Cevat Ones, Former deputy of the Turkish intelligence. Photo: Rudaw
ERBIL, Kurdistan region-- Former deputy of the Turkish intelligence (MIT) describes the pro-Kurdish Peoples’ Democratic Party (HDP) as “an important political movement for Turkey” which could become a “positive force” beyond the country’s borders.
Cevat Ones, 74, who also served as head of the MIT in the Kurdish province of Diyarbakir in early 1990s, told Rudaw that the Turkish political process would not “progress” without the participation of the HDP.
“The progress of the HDP’s politics towards becoming a party for Turkey is important not just for the country, it is also a movement in the Middle East which will have an impact on both Syria and Iraq,” Ones said and criticized efforts to prosecute the pro-Kurdish MPs after removal of their parliamentary immunity.
Over 130 lawmakers, including many from the HDP, have been stripped of their immunity by the parliament and could face trial if the decision wins the support of a referendum.
Ones said if authorities decide to ban the Kurdish party, “a new party will enter the stage instead of the HDP” with a new name but similar issues, he added.
“The Turkish history has shown that the names might change but the issues still remain in the social forces,” he said referring to calls to ban the HDP.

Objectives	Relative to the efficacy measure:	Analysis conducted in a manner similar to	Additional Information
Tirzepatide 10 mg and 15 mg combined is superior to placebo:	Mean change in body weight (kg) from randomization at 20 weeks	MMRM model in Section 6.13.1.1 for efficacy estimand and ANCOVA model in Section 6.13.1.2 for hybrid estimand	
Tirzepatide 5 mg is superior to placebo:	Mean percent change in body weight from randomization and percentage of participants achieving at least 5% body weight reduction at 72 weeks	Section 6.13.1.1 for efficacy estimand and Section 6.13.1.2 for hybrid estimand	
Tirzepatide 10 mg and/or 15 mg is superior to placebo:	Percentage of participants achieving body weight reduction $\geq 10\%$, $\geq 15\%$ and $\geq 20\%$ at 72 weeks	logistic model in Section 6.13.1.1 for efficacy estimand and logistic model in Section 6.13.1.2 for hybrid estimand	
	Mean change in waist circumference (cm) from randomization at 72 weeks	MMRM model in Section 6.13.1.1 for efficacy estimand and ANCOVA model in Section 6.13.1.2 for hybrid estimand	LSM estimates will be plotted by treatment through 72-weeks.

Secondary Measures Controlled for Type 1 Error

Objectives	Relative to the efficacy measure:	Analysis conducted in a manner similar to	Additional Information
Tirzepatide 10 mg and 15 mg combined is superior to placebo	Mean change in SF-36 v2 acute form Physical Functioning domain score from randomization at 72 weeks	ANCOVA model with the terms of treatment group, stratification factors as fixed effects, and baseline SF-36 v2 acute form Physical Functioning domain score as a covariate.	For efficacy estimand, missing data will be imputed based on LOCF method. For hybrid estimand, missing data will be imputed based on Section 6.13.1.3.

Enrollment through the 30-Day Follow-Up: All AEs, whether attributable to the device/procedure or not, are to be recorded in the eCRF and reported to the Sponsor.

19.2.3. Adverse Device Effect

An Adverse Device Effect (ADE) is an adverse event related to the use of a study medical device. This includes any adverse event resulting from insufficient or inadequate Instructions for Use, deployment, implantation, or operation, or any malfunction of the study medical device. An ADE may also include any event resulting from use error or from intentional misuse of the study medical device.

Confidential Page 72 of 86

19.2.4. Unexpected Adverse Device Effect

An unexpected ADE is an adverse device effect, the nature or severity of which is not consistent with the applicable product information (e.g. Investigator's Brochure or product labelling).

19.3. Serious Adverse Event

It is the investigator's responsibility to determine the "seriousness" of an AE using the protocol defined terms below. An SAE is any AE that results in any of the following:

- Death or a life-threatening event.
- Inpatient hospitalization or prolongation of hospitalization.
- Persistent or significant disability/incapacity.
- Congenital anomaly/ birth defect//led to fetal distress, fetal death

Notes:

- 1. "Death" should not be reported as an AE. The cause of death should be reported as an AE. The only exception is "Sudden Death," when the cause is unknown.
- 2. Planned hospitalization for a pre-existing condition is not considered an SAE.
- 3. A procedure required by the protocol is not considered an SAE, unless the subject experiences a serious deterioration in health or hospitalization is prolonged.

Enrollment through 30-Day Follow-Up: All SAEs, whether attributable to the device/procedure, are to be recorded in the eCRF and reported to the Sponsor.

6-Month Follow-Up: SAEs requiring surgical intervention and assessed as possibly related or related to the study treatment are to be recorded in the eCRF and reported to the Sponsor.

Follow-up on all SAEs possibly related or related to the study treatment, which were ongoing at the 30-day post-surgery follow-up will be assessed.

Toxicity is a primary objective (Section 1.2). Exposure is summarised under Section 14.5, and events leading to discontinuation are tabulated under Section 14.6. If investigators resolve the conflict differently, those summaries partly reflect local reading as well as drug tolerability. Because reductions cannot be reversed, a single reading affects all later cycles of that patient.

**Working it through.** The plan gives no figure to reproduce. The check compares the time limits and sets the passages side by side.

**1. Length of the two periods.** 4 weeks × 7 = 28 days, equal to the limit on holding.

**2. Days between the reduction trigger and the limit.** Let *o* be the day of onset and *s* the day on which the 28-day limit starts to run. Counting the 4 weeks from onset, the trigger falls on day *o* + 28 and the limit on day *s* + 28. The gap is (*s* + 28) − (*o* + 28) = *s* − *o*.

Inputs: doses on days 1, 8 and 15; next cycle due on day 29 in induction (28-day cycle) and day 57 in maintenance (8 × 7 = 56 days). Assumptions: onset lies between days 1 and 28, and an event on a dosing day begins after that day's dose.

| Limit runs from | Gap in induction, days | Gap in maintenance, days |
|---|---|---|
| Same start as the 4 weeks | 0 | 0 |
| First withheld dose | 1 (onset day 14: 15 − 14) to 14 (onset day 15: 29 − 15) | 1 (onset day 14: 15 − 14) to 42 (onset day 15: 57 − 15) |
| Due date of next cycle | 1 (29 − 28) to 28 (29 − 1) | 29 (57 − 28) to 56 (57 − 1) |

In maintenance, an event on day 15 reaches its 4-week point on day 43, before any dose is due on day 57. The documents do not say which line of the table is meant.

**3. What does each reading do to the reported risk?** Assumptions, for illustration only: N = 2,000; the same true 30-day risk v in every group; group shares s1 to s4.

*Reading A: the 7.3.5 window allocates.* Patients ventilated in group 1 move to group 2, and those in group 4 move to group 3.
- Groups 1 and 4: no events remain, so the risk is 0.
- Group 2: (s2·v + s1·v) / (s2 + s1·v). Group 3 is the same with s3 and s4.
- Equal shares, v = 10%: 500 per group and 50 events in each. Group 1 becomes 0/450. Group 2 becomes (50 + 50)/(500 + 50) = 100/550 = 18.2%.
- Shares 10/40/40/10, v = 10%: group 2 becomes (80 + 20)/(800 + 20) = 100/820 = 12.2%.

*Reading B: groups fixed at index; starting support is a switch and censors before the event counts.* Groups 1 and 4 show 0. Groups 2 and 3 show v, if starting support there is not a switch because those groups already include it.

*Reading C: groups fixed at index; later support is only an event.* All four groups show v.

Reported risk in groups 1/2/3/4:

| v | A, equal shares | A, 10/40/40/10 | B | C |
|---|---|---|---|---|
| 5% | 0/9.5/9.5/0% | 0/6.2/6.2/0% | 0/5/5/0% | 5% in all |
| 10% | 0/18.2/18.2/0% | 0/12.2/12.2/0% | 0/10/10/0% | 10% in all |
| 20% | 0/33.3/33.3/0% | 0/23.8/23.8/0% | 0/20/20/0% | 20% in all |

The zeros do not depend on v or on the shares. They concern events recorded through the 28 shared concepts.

He also praised HDP co-leader Selahettin Demirtas for condemning what Ones called “terror attacks” carried out by the guerrillas of the Kurdistan Workers’ Party (PKK).
Several bombings have targeted army and police bases across Turkey, which the PKK’s different military wings have over the past year claimed responsibility for.
The most recent bombing took place in Istanbul’s Fatih neighborhood on June 7, as a car bomb hit a police base in the city killing 6 people and wounding 5.
“The HDP may have done some errors of judgment when the terror bombings continue, but denouncing PKK’s terrorist attacks by Demirtas at a public rally in Diyarbakir was important,” Ones said and added that the HDP move could embolden those who are against such attacks inside the PKK.
Ones also foresaw a partition of Syria and said federalism could be a model for the county, in which, he said, the people in Syria should determine their own fate.
“If an armed group wants to impose its will on others at gunpoint, it will lead to an ethnic war, a war between Kurds and Arabs,” Ones said referring to the Kurdish Democratic Unity Party (PYD) in Syria.